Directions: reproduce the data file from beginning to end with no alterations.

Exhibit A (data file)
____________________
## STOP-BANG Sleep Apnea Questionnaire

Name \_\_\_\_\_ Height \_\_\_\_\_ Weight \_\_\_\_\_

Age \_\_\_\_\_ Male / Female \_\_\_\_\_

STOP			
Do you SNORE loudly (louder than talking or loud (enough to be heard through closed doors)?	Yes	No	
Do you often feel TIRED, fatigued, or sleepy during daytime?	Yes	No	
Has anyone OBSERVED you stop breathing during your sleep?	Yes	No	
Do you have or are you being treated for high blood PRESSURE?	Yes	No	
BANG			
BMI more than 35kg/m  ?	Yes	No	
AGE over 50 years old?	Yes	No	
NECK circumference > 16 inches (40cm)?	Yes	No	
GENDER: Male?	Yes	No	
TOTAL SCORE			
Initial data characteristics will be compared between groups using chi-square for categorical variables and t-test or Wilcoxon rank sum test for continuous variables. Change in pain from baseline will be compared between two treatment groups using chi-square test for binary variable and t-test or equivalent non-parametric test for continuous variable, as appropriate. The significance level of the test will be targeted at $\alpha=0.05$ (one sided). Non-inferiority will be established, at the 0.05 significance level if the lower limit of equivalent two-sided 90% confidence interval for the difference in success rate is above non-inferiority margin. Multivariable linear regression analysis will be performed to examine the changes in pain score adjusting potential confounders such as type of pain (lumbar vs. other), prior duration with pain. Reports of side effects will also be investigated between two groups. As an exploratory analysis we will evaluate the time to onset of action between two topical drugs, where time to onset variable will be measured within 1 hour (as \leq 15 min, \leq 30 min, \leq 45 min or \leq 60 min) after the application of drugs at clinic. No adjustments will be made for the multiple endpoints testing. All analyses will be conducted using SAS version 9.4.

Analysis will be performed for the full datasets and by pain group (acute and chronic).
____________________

## STOP-BANG Sleep Apnea Questionnaire

Name \_\_\_\_\_ Height \_\_\_\_\_ Weight \_\_\_\_\_

Age \_\_\_\_\_ Male / Female \_\_\_\_\_

STOP			
Do you SNORE loudly (louder than talking or loud (enough to be heard through closed doors)?	Yes	No	
Do you often feel TIRED, fatigued, or sleepy during daytime?	Yes	No	
Has anyone OBSERVED you stop breathing during your sleep?	Yes	No	
Do you have or are you being treated for high blood PRESSURE?	Yes	No	
BANG			
BMI more than 35kg/m  ?	Yes	No	
AGE over 50 years old?	Yes	No	
NECK circumference > 16 inches (40cm)?	Yes	No	
GENDER: Male?	Yes	No	
TOTAL SCORE			
Initial data characteristics will be compared between groups using chi-square for categorical variables and t-test or Wilcoxon rank sum test for continuous variables. Change in pain from baseline will be compared between two treatment groups using chi-square test for binary variable and t-test or equivalent non-parametric test for continuous variable, as appropriate. The significance level of the test will be targeted at $\alpha=0.05$ (one sided). Non-inferiority will be established, at the 0.05 significance level if the lower limit of equivalent two-sided 90% confidence interval for the difference in success rate is above non-inferiority margin. Multivariable linear regression analysis will be performed to examine the changes in pain score adjusting potential confounders such as type of pain (lumbar vs. other), prior duration with pain. Reports of side effects will also be investigated between two groups. As an exploratory analysis we will evaluate the time to onset of action between two topical drugs, where time to onset variable will be measured within 1 hour (as \leq 15 min, \leq 30 min, \leq 45 min or \leq 60 min) after the application of drugs at clinic. No adjustments will be made for the multiple endpoints testing. All analyses will be conducted using SAS version 9.4.

Analysis will be performed for the full datasets and by pain group (acute and chronic).